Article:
They take aim at the backbone of the connected economy and, when they strike, can jeopardize the success, or even the existence, of companies of every size and sector. Business interruption (#1 with 42 percent of responses / #1 in 2017) and Cyber incidents (#2 with 40 percent of responses, up from #3 in 2017) are this year’s top business risks globally, according to the Allianz Risk Barometer 2018.
Larger losses from natural catastrophes (#3 with 30 percent of responses, up from #4 in 2017) are also a rising concern for businesses, with the record-breaking 2017 disaster year also ensuring Climate change and increasing volatility of weather (#10) appears in the top 10 most important risks for the first time. Meanwhile, the risk impact of New technologies (#7 2018 / #10 2017) is one of the biggest climbers, as companies recognize innovations such as artificial intelligence or autonomous mobility could create new liabilities and larger-scale losses, as well as opportunities, in future. Conversely, businesses are less worried about Market developments (#4 2018 / #2 2017) than 12 months ago.
These are the key findings of the seventh Allianz Risk Barometer, which is published annually by Allianz Global Corporate & Specialty (AGCS).The 2018 report is based on the insight of a record 1,911 risk experts from 80 countries. “For the first time, business interruption and cyber risk are neck-and-neck in the Allianz Risk Barometer and these risks are increasingly interlinked,” says Chris Fischer Hirs, Chief Executive Officer, AGCS.
“Whether resulting from attacks such as WannaCry, or more frequently, system failures, cyber incidents are now a major cause of business interruption for today’s networked companies whose primary assets are often data, service platforms or their groups of customers and suppliers. However, last year’s severe natural disasters remind us that the impact of perennial perils shouldn’t be underestimated either. Risk managers face a highly complex and volatile environment of both traditional business risks and new technology challenges in future.”
Business interruption (BI) is the most important risk for the sixth year in a row, ranking top in 13 countries and the Europe, Asia Pacific, and Africa and Middle East regions. No business is too small to be impacted. Companies face an increasing number of scenarios, ranging from traditional exposures, such as fire, natural disasters and supply chain disruption, to new triggers stemming from digitalization and interconnectedness that typically come without physical damage, but with high financial loss. Breakdown of core IT systems, terrorism or political violence events, product quality incidents or an unexpected regulatory change can bring businesses to a temporary or prolonged standstill with a devastating effect on revenues.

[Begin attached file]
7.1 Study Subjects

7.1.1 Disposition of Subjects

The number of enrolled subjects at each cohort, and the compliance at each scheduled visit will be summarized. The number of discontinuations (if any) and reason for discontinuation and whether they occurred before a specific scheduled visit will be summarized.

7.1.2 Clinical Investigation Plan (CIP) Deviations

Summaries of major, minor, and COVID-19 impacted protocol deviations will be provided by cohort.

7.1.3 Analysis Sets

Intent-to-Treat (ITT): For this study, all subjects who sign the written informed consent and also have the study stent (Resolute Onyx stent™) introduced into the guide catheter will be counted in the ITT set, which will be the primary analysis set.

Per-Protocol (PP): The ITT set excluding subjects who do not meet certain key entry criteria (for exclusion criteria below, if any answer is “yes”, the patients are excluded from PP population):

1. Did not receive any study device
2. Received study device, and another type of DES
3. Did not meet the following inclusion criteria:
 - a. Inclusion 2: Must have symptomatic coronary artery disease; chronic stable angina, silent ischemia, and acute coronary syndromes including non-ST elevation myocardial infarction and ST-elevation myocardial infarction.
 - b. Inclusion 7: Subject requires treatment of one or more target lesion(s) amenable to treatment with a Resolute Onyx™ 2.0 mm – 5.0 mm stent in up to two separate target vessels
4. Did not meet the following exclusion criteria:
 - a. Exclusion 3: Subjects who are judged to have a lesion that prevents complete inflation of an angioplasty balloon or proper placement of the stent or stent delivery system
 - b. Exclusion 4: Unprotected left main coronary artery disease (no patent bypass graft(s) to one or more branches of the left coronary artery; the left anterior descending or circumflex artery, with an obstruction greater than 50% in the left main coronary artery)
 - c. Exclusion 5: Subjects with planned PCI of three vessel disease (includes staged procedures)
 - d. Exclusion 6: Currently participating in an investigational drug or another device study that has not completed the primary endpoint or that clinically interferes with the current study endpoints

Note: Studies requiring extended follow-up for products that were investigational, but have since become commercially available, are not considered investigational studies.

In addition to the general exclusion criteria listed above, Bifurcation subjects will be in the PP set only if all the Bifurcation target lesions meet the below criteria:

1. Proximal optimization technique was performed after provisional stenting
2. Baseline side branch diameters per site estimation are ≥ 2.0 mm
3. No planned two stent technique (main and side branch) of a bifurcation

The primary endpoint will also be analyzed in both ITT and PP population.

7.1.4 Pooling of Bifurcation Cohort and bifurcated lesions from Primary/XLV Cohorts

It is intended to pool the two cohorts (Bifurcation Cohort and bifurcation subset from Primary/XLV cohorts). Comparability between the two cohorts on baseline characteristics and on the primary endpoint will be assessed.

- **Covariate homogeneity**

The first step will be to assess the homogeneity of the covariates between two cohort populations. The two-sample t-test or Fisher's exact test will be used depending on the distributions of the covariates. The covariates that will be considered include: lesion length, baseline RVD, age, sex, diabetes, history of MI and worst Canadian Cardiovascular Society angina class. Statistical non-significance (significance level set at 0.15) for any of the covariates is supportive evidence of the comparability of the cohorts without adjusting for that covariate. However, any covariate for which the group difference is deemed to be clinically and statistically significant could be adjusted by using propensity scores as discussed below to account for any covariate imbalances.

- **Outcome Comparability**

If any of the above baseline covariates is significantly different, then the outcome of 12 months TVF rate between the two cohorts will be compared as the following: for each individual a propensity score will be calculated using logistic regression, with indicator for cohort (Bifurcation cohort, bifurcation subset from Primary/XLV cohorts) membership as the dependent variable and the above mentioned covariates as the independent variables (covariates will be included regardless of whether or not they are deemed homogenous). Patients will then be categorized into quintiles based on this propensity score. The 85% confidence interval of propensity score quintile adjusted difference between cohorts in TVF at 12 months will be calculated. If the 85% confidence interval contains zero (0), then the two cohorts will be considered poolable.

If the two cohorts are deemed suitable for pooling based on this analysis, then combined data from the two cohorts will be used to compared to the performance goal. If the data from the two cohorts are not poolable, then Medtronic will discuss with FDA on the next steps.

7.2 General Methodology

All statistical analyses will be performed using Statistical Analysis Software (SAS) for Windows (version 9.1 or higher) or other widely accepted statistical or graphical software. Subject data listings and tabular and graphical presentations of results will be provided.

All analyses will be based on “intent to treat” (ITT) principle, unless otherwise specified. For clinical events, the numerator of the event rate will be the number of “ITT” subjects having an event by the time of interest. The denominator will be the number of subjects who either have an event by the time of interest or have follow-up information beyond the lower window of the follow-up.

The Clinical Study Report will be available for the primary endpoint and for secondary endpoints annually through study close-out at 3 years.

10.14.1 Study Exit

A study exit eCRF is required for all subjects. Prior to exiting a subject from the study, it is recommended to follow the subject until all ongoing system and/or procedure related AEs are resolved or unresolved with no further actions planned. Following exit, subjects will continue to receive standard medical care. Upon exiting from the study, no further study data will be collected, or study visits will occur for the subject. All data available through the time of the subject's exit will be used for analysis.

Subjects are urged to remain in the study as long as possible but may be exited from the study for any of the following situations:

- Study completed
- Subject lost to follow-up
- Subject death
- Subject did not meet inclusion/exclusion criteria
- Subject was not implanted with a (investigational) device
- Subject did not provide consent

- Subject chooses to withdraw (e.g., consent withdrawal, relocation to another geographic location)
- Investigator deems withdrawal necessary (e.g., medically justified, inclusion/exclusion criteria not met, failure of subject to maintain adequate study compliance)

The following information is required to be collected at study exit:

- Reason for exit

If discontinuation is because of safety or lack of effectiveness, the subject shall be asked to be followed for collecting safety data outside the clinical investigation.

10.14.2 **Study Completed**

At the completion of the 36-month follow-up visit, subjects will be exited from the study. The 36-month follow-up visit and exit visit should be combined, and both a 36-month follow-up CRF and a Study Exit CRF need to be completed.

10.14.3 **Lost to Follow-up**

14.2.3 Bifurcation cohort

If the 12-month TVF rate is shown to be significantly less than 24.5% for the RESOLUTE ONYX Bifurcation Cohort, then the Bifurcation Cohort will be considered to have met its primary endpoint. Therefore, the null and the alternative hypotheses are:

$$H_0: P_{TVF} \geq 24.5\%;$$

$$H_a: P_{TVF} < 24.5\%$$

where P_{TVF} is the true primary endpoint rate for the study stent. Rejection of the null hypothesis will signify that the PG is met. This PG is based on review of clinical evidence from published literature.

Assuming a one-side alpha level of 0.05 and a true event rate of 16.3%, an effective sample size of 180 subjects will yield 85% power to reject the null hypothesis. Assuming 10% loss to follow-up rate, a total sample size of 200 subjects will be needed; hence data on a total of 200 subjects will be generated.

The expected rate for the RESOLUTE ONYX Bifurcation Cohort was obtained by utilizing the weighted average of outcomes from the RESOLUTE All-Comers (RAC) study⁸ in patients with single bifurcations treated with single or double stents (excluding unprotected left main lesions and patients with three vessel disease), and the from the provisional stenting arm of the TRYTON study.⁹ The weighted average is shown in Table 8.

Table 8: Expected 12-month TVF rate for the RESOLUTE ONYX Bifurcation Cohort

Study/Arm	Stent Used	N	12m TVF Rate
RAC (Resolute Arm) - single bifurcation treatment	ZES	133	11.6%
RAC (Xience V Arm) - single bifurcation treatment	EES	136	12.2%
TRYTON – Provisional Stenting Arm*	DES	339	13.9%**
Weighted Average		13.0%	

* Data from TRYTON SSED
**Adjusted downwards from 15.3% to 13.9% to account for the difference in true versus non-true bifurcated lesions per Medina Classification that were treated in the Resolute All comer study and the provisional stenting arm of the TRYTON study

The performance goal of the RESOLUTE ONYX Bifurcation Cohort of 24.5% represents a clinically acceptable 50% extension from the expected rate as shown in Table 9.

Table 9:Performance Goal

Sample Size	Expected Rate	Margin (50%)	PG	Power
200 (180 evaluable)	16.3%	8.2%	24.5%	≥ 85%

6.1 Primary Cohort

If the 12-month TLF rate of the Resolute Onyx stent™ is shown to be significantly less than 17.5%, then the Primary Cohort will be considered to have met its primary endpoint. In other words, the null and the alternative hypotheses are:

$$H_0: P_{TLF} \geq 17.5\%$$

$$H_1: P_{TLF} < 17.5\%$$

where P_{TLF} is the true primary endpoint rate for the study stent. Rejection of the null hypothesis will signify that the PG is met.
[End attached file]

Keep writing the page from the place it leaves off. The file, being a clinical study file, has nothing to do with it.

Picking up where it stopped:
For the first time, cyber incidents also rank as the most feared BI trigger, according to businesses and risk experts, with BI also considered the largest loss driver after a cyber incident. Cyber risk modeler Cyence, which partners with AGCS and is now part of Guidewire Software, estimates that the average cost impact of a cloud outage lasting more than 12 hours for companies in the financial, healthcare and retail sectors could total $850 million in North America and $700 million in Europe.
BI also ranks as the second most underestimated risk in the Allianz Risk Barometer. “Businesses can be surprised about the actual cause, scope and financial impact of a disruption and underestimate the complexity of ‘getting back to business’. They should continuously fine tune their emergency and business continuity plans to reflect the new BI environment and adequately consider the rising cyber BI threat,” says Volker Muench, Global Property and BI expert, AGCS.
Cyber incidents continues its upward trend in the Allianz Risk Barometer. Five years ago, it ranked #15. In 2018 it is #2. Multiple threats such as data breaches, network liability, hacker attacks or cyber BI, ensure it is the top business risk in 11 surveyed countries and the Americas region and #2 in Europe and Asia Pacific. It also ranks as the most underestimated risk and the major long-term peril.
Recent events such as the WannaCry and Petya ransomware attacks brought significant financial losses to a large number of businesses. Others, such as the Mirai botnet, the largest-ever distributed denial of service (DDoS) attack on major internet platforms and services in Europe and North America, at the end of 2016, demonstrate the interconnectedness of risks and shared reliance on common internet infrastructure and service providers. On an individual level, recently identified security flaws in computer chips in nearly every modern device reveal the cyber vulnerability of modern societies. The potential for so-called “cyber hurricane” events to occur, where hackers disrupt larger numbers of companies by targeting common infrastructure dependencies, will continue to grow in 2018.